Unfortunately, enabling the HAP bit which disables the ME Core, didn’t work on the Librem: it was causing the power LED to blink very slowly, and nothing I could do would stop it until I removed the battery. I first thought the machine was stuck in a boot loop, but it was just blinking really slowly. I figured out eventually that the reason was that the “HAP” bit was not added in version 11.0.0, but rather in version 11.0.x (where  x > 0). I decided to try a newer ME firmware version and the HAP bit did work on that, which confirmed that the ME disablement was a feature added to the ME after the version the Librem came with (11.0.0.1180). So now I have a newer ME (version 11.0.18.1002) that is disabled thanks to the HAP bit, but… no Wi-Fi again.

I decided to retry using the FIT tool to configure the ME with the exact same settings as the old ME firmware. I went through every setting available to make sure it matches, and when I tried booting it again, the ME Core was disabled and the Wifi module was working. Great Success!

Obviously, I then needed to do plenty of testing, make sure it’s all working as it should, confirm that the ME Core was disabled, test the behavior of the system with a ME firmware both disabled and neutralized, and that it has no side effects other than what we wanted.

My previous coreboot build script was using the ME image from the local machine, but unfortunately, I can’t do that now for disabling the ME since it’s not supported on the ME image that most people have on their machines. So I updated my coreboot build script to make it download the new ME version from a public link (found here), and I used bsdiff to patch the ME image with the proper configuration for the WiFi to work. I made sure to check that the only changes to the ME image is in the MFS partition and is configuration data, so the binary patch does not contain any binary code and we can safely distribute it.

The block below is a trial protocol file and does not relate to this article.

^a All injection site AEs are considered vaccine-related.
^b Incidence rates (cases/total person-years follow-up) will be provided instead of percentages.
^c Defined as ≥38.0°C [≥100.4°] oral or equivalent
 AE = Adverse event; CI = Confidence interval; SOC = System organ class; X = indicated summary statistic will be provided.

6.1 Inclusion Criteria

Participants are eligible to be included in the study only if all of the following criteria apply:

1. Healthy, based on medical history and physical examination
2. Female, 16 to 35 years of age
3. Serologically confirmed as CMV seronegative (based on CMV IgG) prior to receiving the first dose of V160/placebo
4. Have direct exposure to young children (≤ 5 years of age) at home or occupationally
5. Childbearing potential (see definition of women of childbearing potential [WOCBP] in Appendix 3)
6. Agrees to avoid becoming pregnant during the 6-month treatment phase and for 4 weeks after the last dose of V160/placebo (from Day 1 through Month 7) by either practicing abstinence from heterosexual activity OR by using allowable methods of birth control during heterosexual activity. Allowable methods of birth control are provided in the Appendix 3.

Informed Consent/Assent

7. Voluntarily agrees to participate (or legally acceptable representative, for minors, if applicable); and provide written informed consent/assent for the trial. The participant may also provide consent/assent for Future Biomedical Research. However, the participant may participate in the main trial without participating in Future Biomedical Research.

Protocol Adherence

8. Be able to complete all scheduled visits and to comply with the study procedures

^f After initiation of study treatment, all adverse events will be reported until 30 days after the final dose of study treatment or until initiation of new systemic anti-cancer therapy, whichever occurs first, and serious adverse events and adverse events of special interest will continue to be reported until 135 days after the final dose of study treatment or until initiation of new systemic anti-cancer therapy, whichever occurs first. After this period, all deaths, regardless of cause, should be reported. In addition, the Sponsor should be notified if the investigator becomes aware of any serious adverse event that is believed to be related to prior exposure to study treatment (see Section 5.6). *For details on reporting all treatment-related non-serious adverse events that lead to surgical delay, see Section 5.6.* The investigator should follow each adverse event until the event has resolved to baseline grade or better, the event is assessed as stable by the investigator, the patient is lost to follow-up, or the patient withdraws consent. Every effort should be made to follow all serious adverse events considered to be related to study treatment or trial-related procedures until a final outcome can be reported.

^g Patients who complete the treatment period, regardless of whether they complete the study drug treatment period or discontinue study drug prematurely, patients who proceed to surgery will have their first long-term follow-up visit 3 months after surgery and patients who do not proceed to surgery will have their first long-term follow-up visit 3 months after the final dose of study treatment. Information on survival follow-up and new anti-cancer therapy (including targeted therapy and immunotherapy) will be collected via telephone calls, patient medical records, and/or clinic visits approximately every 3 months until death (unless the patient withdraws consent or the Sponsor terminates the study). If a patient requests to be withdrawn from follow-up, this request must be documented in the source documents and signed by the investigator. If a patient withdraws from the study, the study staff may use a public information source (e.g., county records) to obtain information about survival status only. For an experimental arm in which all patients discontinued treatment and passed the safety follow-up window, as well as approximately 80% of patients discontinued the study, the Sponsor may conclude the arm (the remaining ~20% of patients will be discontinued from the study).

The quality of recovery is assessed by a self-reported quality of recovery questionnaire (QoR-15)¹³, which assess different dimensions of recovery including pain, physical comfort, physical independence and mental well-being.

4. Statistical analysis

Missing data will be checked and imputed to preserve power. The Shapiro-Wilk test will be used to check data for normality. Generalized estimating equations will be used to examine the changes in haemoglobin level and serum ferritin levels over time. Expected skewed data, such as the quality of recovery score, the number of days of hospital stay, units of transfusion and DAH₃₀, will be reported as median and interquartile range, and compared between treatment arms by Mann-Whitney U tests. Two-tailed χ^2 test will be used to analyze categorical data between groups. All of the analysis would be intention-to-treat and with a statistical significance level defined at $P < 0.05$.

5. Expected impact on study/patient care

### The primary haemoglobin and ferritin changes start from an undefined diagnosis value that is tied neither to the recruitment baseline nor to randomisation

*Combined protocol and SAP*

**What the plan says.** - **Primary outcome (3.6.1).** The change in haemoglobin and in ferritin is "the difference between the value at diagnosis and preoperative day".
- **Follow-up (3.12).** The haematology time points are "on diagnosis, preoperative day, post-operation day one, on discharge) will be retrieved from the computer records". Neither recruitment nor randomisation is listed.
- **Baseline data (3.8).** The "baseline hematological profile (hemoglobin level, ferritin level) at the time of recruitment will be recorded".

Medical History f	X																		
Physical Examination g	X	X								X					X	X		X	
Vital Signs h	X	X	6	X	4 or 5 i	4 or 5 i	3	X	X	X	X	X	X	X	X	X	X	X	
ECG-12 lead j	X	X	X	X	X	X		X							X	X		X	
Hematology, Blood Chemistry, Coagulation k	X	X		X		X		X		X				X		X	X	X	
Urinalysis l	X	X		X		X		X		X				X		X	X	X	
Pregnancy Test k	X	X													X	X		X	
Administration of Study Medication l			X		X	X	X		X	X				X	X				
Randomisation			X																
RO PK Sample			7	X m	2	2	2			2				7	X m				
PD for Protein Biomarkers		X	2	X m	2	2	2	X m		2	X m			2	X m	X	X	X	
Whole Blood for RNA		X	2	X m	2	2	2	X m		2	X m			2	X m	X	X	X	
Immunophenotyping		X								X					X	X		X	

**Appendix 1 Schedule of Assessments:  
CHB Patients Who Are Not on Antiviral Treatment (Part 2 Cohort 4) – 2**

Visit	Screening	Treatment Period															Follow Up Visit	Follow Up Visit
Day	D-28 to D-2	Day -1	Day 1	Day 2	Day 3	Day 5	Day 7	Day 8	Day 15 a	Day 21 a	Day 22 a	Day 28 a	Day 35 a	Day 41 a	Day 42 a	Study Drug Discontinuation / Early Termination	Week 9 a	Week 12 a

Moving towards the FSP

The next step will be to continue the reverse-engineering efforts, but for now, I’ve put that on hold because Positive Technologies have announced that they found an exploit in the ME Firmware allowing the executing of unsigned code. This exploit will be announced at the BlackHat Europe 2017 conference in December, so we’ll have to wait and see how their exploit works and what we can achieve with it before going further. Also, once Positive Technologies release their information, it might be possible for us to work together and share our knowledge. I am hoping that I can get some information from them on code that they already reverse engineered, so I don’t have to duplicate all of their efforts. I’d also like to mention that, just as last time, Igor Skochinsky has generously shared his research with us, but also getting data from Positive Technologies would be a tremendous help, considering how much work they have already invested on this.

Right now, I have decided to move my focus to investigating the FSP, which is another important binary that needs to be reverse-engineered and removed from coreboot. I don’t think that anyone is currently actively working on it, so hopefully, I can achieve something without duplicating someone else’s work, and we can advance the cause much faster this way. I think I will concentrate first on the PCH initialization code, then move to the memory initialization.

Purism Partners with Nextcloud to Build and Include End-to-End Encrypted Storage Products and Services